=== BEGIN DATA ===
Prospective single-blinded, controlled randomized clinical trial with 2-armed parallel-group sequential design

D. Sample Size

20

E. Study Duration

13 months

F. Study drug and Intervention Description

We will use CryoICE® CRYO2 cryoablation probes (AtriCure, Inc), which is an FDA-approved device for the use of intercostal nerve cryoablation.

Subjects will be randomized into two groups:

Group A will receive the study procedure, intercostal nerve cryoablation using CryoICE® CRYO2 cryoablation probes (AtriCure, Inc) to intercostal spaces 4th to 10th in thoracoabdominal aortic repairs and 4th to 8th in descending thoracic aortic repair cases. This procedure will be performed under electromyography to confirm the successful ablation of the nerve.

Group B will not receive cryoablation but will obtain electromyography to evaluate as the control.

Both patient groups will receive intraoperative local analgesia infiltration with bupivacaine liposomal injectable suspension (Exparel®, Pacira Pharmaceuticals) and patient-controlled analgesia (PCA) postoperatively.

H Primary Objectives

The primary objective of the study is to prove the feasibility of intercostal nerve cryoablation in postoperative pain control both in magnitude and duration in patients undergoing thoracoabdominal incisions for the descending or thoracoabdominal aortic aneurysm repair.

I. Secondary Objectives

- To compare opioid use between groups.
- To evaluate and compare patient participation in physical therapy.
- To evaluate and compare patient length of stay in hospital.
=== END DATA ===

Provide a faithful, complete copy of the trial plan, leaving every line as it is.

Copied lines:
Prospective single-blinded, controlled randomized clinical trial with 2-armed parallel-group sequential design

D. Sample Size

20

E. Study Duration

13 months

F. Study drug and Intervention Description

We will use CryoICE® CRYO2 cryoablation probes (AtriCure, Inc), which is an FDA-approved device for the use of intercostal nerve cryoablation.

Subjects will be randomized into two groups:

Group A will receive the study procedure, intercostal nerve cryoablation using CryoICE® CRYO2 cryoablation probes (AtriCure, Inc) to intercostal spaces 4th to 10th in thoracoabdominal aortic repairs and 4th to 8th in descending thoracic aortic repair cases. This procedure will be performed under electromyography to confirm the successful ablation of the nerve.

Group B will not receive cryoablation but will obtain electromyography to evaluate as the control.

Both patient groups will receive intraoperative local analgesia infiltration with bupivacaine liposomal injectable suspension (Exparel®, Pacira Pharmaceuticals) and patient-controlled analgesia (PCA) postoperatively.

H Primary Objectives

The primary objective of the study is to prove the feasibility of intercostal nerve cryoablation in postoperative pain control both in magnitude and duration in patients undergoing thoracoabdominal incisions for the descending or thoracoabdominal aortic aneurysm repair.

I. Secondary Objectives

- To compare opioid use between groups.
- To evaluate and compare patient participation in physical therapy.
- To evaluate and compare patient length of stay in hospital.